Currently, Murray hosts Octoberfest which they first launched ten years ago. it’s a Halloween, family-friendly style Octoberfest, with lots of Octoberthemed activities complete with hay rides, corn mazes, pumpkin patches and food to enjoy too. There are also homemade desserts including pies and cookies for fall. October, which was Murray’s slowest month, is now its most popular.

“What it does is it helps cash flow us into winter months,” Steve Murray said. “In our farming operation we have a lot of employees and this gets us the cash that helps us meet the payroll. It’s literally pumpkins for payroll.” The benefits to the local economy are significant. Located in the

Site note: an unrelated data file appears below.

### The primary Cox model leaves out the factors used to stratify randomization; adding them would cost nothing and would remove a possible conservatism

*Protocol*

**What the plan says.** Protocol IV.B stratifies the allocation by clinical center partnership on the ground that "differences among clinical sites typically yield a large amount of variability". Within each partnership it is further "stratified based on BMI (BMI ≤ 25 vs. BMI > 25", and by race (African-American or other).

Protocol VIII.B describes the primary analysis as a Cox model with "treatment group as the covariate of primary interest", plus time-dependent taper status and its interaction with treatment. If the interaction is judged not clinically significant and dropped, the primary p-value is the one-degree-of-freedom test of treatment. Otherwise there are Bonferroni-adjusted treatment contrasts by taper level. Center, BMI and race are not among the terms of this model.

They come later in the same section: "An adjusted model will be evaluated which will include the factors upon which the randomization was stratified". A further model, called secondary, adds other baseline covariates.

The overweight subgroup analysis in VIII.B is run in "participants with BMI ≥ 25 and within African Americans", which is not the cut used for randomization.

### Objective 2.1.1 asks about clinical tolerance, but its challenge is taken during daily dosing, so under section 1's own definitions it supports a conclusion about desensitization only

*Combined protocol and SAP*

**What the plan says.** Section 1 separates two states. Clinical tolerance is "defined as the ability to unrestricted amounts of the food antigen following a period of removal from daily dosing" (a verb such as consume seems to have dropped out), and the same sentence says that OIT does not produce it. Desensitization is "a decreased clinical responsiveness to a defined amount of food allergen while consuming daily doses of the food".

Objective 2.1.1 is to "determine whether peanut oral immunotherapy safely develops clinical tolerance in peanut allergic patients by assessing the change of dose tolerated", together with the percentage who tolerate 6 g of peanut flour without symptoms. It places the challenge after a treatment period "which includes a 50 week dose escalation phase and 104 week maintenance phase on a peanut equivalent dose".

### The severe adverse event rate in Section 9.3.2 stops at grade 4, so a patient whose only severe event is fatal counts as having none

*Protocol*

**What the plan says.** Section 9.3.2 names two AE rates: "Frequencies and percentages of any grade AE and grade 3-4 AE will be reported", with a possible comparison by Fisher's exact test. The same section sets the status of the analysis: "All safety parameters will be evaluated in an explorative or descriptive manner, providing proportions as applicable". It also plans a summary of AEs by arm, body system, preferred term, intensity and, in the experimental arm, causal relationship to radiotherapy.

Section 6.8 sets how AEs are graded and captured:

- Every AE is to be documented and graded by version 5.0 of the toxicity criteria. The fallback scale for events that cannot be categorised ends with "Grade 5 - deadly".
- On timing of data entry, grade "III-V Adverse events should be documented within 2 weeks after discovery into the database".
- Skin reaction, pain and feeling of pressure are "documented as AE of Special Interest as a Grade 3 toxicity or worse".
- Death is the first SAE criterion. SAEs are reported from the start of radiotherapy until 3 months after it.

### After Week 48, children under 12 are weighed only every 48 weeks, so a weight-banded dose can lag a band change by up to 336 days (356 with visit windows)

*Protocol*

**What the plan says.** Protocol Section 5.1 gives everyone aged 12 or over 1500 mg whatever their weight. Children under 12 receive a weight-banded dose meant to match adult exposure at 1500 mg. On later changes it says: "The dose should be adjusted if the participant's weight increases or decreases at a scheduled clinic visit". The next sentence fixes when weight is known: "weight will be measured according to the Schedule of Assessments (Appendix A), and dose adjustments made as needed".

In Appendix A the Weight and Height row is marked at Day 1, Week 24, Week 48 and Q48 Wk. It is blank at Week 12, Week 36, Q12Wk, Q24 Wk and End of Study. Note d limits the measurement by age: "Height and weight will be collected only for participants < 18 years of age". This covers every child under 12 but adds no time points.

Lamont-Arvin area, Murray Family Farms provides year-round employment to an economically disadvantaged region. Dollars are collected from export and domestic customers, coastal cities and interstate travelers, and paid to the local labor force. Value added agriculture provides 10 times more employment per acre than conventional agriculture. While most agricultural employment is seasonal and repetitive in nature, these full and part-time jobs offer training in customer service, use of cash registers, public speaking, entertainment, education, hospitality, clerical, culinary arts, and intensive dynamic horticulture. The Murrays turned to agritourism as a diversification strategy, but it has risks of its own. “Agritourism eats up all of your available cash and then soaks up all of your profits in continuous upgrades, new venues and infra-structure,” Steve said. More than 75 percent of the farm’s income comes from international sales through the packing houses and interstate travelers at the fruit stands. The farm also brings in dollars from farmers’ markets in southern California and the coast. More than 75 percent of its expenses go to local employees that live in a seriously distressed economy, Steve said. Besides the approximately 66 full-time employees needed for winter work, as many as 660 are present during peak cherry harvest, 600 of whom are contracted pickers. But the enterprise could get by with just four full-time employees if agritourism weren’t part of the operation. Agritourism customers consist of local residents, school children and tourists. There are tours for college students and faculty. Both Bakersfield College and California State Polytechnic University participate. Additionally the farm is involved in 28 farmers’ markets. This month Chevron gas pumps are being installed at the Hwy. 58 location to help offset increasing labor costs. Steve would also like to expand into a Community Supported Agricultural program to bring our fresh, local produce directly to the customer. As he said; “We want to continue to grow, reach out, and give back to our community.” For more information, call Vickie at 661-330-0101.